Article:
Outreach and Education
LEITSC continues to act as a trusted resource providing law enforcement executives with information on IT standardization and information exchange as it pertains to what they and their officers do on a daily basis. LEITSC has been able to address this goal by regularly providing outreach to law enforcement executives and their staff. Using the assets of each of the participating associations, LEITSC has been able to provide updates to each association's pertinent committees and sections, through workshops and seminars as well as publications and other written material. In addition, the LEITSC Web site ( provides current information on the IT standards issues that concern law enforcement executives and their technical staff.

The LEITSC is working to simplify the procurement and implementation of information technology systems in law enforcement agencies, while focusing on the goal of nation-wide information sharing. Developing common functional requirements is the foundation needed to build other technical specifications that will further simplify the seamless sharing of information in a secure environment. Ultimately, the seamless sharing of information will provide the right information to the right person at the right time.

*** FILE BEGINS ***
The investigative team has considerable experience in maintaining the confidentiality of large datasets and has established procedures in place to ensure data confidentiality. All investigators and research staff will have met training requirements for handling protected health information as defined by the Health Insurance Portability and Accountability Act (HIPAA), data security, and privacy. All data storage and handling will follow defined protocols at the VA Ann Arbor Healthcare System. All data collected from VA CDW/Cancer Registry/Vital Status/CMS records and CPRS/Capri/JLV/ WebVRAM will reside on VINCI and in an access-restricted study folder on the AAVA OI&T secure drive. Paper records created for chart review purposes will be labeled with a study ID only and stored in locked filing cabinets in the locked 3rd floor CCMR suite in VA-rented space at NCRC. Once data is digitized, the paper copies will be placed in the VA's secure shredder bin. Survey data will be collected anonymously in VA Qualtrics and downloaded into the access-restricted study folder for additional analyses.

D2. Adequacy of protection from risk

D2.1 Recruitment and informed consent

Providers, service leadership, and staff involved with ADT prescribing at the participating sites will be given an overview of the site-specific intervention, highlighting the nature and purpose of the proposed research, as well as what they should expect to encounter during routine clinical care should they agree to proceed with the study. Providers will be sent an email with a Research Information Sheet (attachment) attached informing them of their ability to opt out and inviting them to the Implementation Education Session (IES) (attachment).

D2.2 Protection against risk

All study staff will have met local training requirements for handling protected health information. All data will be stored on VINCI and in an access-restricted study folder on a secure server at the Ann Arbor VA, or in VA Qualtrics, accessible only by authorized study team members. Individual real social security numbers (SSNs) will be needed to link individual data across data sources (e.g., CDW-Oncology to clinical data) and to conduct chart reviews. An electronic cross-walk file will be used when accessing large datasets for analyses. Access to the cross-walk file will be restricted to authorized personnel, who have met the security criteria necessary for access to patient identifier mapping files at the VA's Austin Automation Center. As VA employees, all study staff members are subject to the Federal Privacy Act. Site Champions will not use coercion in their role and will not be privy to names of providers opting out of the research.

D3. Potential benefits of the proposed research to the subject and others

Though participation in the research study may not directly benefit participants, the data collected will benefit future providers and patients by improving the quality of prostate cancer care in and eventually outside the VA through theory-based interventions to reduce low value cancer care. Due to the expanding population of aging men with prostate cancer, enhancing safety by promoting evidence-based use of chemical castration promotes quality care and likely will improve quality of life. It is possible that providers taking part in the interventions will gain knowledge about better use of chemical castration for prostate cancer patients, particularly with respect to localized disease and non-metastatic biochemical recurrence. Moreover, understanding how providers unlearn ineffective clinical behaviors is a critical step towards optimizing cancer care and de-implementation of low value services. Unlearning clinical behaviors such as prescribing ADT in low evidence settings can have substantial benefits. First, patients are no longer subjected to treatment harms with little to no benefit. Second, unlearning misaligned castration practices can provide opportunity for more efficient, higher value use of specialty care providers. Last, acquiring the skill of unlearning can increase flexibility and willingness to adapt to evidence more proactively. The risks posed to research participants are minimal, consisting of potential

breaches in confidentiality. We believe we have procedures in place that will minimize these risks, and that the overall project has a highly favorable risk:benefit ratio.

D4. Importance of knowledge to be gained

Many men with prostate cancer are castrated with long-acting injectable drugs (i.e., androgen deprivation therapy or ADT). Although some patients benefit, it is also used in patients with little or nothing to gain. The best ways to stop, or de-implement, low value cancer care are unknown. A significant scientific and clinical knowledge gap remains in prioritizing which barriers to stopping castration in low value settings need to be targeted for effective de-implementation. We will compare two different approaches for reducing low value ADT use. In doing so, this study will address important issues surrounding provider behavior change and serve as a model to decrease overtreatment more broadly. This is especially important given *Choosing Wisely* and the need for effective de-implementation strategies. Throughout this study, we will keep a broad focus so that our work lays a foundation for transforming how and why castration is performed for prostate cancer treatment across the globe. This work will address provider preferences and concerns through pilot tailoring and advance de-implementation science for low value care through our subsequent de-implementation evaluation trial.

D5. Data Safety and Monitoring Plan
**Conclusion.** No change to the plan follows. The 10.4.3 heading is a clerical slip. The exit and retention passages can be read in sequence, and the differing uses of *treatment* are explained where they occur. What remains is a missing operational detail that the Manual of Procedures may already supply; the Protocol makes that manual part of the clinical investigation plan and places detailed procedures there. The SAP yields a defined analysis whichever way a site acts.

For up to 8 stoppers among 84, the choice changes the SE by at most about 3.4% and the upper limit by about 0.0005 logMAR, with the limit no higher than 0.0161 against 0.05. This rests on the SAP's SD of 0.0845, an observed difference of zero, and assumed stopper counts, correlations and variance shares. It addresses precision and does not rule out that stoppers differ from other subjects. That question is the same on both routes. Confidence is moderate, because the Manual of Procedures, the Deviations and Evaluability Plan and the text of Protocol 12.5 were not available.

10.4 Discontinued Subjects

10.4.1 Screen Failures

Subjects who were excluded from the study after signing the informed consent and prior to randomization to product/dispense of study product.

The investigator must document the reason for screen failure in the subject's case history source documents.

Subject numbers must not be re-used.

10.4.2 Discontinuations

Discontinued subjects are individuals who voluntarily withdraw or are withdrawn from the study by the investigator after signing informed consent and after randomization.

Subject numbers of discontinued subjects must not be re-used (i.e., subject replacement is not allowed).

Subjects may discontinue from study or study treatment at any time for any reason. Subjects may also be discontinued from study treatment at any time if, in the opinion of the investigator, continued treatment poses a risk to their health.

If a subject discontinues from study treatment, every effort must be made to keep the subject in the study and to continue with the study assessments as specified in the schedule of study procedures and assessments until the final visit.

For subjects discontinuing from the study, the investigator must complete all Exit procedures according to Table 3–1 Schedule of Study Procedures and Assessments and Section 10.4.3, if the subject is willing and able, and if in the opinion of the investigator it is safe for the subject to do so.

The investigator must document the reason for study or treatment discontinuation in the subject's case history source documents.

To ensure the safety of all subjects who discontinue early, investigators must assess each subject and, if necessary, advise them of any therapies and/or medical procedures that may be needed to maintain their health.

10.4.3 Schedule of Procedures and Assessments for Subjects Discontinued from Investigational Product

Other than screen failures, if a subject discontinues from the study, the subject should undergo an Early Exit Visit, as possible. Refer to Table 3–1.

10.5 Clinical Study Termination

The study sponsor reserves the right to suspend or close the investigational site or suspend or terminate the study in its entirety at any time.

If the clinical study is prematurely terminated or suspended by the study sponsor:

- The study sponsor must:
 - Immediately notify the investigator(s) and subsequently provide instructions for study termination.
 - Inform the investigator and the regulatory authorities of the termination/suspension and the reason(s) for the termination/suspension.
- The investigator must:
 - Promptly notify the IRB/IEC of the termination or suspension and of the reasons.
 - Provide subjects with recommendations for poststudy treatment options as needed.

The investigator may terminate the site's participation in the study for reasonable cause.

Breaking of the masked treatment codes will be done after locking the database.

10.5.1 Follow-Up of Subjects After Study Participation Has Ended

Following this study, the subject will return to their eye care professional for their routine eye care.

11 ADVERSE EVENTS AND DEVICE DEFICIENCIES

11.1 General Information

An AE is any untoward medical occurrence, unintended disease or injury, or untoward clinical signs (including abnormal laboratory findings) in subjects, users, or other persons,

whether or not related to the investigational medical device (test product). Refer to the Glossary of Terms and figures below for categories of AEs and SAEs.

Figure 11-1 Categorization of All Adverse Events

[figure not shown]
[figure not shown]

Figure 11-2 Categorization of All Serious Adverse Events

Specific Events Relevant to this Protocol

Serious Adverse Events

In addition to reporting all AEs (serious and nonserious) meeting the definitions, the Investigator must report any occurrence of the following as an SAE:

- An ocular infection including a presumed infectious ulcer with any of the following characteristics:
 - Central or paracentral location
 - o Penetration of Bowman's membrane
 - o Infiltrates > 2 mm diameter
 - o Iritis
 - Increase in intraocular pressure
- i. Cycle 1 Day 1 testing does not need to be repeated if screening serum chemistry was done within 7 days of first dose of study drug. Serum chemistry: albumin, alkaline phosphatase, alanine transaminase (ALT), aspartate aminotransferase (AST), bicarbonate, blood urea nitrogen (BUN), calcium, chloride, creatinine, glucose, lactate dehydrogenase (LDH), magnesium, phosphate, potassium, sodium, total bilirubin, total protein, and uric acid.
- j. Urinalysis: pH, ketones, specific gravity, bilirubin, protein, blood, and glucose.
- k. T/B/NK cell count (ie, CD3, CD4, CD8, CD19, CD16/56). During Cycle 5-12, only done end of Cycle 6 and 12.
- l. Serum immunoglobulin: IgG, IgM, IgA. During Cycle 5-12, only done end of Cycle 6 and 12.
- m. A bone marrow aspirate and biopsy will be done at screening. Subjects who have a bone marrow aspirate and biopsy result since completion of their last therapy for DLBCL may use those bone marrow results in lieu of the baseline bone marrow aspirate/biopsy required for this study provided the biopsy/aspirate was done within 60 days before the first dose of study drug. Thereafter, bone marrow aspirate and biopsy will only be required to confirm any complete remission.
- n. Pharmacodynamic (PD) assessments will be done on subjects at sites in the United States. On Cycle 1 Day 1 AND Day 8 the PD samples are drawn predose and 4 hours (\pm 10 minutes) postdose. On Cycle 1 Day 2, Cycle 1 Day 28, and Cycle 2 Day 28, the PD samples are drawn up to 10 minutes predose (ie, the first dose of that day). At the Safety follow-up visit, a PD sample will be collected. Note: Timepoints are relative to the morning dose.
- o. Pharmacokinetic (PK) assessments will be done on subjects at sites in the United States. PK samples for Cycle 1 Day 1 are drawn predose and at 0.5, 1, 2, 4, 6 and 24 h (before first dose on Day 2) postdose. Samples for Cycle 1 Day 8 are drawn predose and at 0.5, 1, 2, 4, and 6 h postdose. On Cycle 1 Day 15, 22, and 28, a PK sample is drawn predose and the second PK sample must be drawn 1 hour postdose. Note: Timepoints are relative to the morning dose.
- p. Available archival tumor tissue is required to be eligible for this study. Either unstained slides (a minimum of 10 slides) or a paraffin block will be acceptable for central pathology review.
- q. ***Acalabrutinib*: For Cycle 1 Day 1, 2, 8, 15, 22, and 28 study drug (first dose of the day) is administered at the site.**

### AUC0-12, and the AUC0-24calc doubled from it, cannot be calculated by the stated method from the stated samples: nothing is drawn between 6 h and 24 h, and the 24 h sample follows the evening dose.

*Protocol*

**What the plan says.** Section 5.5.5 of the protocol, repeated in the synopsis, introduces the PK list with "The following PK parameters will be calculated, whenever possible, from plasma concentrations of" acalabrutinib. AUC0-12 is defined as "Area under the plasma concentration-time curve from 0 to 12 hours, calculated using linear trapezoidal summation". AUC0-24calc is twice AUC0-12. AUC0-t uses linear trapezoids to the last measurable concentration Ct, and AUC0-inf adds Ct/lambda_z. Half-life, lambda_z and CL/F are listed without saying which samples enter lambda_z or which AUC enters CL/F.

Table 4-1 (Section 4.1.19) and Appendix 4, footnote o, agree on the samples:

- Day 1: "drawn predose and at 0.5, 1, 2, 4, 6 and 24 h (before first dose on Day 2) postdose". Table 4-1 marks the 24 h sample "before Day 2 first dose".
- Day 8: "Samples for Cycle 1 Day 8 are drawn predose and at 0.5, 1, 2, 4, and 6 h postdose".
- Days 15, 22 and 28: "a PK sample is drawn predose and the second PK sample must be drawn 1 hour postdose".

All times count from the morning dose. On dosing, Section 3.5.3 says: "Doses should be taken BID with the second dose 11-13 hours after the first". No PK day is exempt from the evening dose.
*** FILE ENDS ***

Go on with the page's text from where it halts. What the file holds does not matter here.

For more information on the Law Enforcement Information Technology Standards Council (LEITSC) or any other initiative mentioned in this article, please call Jennifer Hicks, project manager, at 800-THE-IACP, extension 275, or visit the project Web site at (



From The Police Chief, vol. 71, no. 6, June 2004. Copyright held by the International Association of Chiefs of Police, 515 North Washington Street, Alexandria, VA 22314 USA.

The official publication of the International Association of Chiefs of Police.
The online version of the Police Chief Magazine is possible through a grant from the IACP Foundation. To learn more about the IACP Foundation, click here.

All contents Copyright © 2003 - International Association of Chiefs of Police. All Rights Reserved.
Copyright and Trademark Notice | Member and Non-Member Supplied Information | Links Policy

44 Canal Center Plaza, Suite 200, Alexandria, VA USA 22314 phone: 703.836.6767 or 1.800.THE IACP fax: 703.836.4543

Created by Matrix Group International, Inc.®